Winter brought a snowstorm after Christmas that covered the town in eight inches of white. The school was closed for the day and the students spent their time sledding, throwing snowballs, and generally being children. I had never stopped being a kid, so I joined in where I could. I took pictures early in the morning, after I realized I wouldn’t need to report in for research. The bicycles were quite beautiful that day.
I’ve heard many complain about the slippery roads, the cold, the inconvenience that winter brings. I couldn’t join in. While I had many other things to worry about while I lived in Ohio (some of which drove me to quit school after a semester and a half), I found the coming of winter to be quite therapeutic. I loved the cold, reveled in wearing my thick pea coat and the warm jacket that REI sold me for cheap, and found a great thrill in packing a perfectly spherical snowball that I never threw at anyone because it was too perfect. I learned to handle my car in the snow as well as could be expected from a boy who learned to drive in San Diego. By February, I was hooked on winter … and then I left Ohio, just as winter was also leaving.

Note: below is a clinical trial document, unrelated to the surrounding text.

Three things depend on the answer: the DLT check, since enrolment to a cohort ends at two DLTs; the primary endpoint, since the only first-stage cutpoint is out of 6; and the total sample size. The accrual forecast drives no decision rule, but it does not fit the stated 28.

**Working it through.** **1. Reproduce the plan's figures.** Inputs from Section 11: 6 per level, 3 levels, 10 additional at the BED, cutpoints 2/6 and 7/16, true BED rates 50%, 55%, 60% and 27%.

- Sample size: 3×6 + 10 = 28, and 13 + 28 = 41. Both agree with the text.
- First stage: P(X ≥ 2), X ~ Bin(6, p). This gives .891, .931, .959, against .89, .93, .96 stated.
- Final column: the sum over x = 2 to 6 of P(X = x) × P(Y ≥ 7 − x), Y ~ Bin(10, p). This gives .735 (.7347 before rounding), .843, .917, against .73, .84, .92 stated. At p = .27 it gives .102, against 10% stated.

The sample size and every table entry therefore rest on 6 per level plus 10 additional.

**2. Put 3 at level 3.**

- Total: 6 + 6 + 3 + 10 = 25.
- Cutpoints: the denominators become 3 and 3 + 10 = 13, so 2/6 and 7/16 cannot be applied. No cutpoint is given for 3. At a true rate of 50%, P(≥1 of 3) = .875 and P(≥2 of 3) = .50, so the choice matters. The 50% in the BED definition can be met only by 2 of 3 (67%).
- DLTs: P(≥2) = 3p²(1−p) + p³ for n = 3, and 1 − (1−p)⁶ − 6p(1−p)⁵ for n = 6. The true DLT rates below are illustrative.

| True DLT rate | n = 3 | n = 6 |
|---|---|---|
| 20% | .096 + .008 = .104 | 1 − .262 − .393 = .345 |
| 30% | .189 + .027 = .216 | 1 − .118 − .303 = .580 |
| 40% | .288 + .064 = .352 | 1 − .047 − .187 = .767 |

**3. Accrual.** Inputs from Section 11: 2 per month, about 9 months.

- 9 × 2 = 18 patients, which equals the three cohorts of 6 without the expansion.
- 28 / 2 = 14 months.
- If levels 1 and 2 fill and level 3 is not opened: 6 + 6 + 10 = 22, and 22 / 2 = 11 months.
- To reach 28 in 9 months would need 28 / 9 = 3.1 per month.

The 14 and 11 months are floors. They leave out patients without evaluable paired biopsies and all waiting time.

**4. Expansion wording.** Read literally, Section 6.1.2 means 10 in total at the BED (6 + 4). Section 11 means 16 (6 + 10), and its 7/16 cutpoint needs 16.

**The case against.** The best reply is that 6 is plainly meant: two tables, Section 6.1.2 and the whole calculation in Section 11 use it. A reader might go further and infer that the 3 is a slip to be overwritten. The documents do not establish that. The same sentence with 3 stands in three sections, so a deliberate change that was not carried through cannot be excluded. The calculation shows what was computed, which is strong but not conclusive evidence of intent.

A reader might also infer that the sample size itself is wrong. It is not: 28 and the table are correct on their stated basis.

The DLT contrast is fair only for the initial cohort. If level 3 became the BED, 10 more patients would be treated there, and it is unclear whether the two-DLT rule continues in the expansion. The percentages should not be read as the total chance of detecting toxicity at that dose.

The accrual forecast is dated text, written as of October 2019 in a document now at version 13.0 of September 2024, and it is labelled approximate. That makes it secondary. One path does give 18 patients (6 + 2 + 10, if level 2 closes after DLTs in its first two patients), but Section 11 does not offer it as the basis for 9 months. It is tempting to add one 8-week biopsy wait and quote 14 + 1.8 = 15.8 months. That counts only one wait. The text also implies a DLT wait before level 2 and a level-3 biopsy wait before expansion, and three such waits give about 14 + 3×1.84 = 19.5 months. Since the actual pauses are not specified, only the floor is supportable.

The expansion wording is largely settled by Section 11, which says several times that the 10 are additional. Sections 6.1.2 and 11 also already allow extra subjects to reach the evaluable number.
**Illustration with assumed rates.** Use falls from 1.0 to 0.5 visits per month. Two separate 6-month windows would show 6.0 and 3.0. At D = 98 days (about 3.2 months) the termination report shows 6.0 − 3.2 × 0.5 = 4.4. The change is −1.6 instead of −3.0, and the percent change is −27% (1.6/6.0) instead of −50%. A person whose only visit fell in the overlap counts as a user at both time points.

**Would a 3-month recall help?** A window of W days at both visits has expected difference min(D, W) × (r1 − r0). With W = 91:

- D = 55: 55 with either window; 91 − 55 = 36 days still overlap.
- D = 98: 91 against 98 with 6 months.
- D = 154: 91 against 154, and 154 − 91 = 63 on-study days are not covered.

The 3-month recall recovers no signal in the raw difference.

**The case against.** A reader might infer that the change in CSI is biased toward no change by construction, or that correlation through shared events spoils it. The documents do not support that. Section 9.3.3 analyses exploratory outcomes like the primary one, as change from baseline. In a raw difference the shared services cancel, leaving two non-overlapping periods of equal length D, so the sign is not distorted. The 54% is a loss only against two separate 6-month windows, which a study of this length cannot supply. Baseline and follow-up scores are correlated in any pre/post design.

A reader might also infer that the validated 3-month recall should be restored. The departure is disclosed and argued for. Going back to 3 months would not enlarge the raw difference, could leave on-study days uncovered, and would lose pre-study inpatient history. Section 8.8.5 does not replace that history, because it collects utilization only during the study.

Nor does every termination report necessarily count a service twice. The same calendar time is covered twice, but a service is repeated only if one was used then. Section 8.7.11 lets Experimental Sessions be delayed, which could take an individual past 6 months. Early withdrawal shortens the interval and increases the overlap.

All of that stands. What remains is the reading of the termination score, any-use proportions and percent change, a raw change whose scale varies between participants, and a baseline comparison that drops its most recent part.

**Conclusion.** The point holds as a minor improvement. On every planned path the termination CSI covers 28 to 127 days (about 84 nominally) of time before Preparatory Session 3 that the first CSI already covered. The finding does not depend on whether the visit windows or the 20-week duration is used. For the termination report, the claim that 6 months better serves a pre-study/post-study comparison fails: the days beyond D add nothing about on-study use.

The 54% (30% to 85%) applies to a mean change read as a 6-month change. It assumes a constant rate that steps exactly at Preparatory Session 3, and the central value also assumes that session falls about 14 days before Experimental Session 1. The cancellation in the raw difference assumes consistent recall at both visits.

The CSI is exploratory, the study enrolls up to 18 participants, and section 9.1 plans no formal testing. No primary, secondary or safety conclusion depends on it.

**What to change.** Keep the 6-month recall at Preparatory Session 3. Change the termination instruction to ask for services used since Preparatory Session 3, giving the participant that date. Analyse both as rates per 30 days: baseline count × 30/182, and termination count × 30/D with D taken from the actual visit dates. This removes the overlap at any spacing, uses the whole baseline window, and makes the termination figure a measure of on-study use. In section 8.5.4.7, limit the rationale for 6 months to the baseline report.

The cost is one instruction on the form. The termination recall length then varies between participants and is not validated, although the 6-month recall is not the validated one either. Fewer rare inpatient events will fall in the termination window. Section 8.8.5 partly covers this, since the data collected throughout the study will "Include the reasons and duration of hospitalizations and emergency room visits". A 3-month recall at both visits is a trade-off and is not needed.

It’s clear to me that I couldn’t have enjoyed Ohio very much if I hadn’t lived in a small town. If I had lived in a suburban hell similar to all those I grew up in, Ohio would have been much the same as any other place I had ever lived. It just would have been colder, and the trees, where there would have been trees, would have been red for a week or so before dropping their leaves and becoming dead-looking spindly saplings. The roads would still be covered in ice, but the ground would only be covered in snow for a brief moment before someone or some machine would remove it. Late summer would have been less boring, perhaps, but I wouldn’t have had an independent coffee shop (let us not have any talk about Starbucks’ superiority) to enjoy. Small towns are special, this I have learned.
I wouldn’t want to live in a university town forever, nor even a small town. In university towns, there’s too much population turnover, too many drunken fools, and too many hormones in the air. And even though they taught me that adventures are always within walking distance, small towns have too little to offer for me. Call me a product of my generation, a glutton for the new and the different, neither of which are likely to be found in anything smaller than a city. I will admit that you are right, but I will also show you the soft spot my heart holds for quiet towns, and maybe that will change your mind.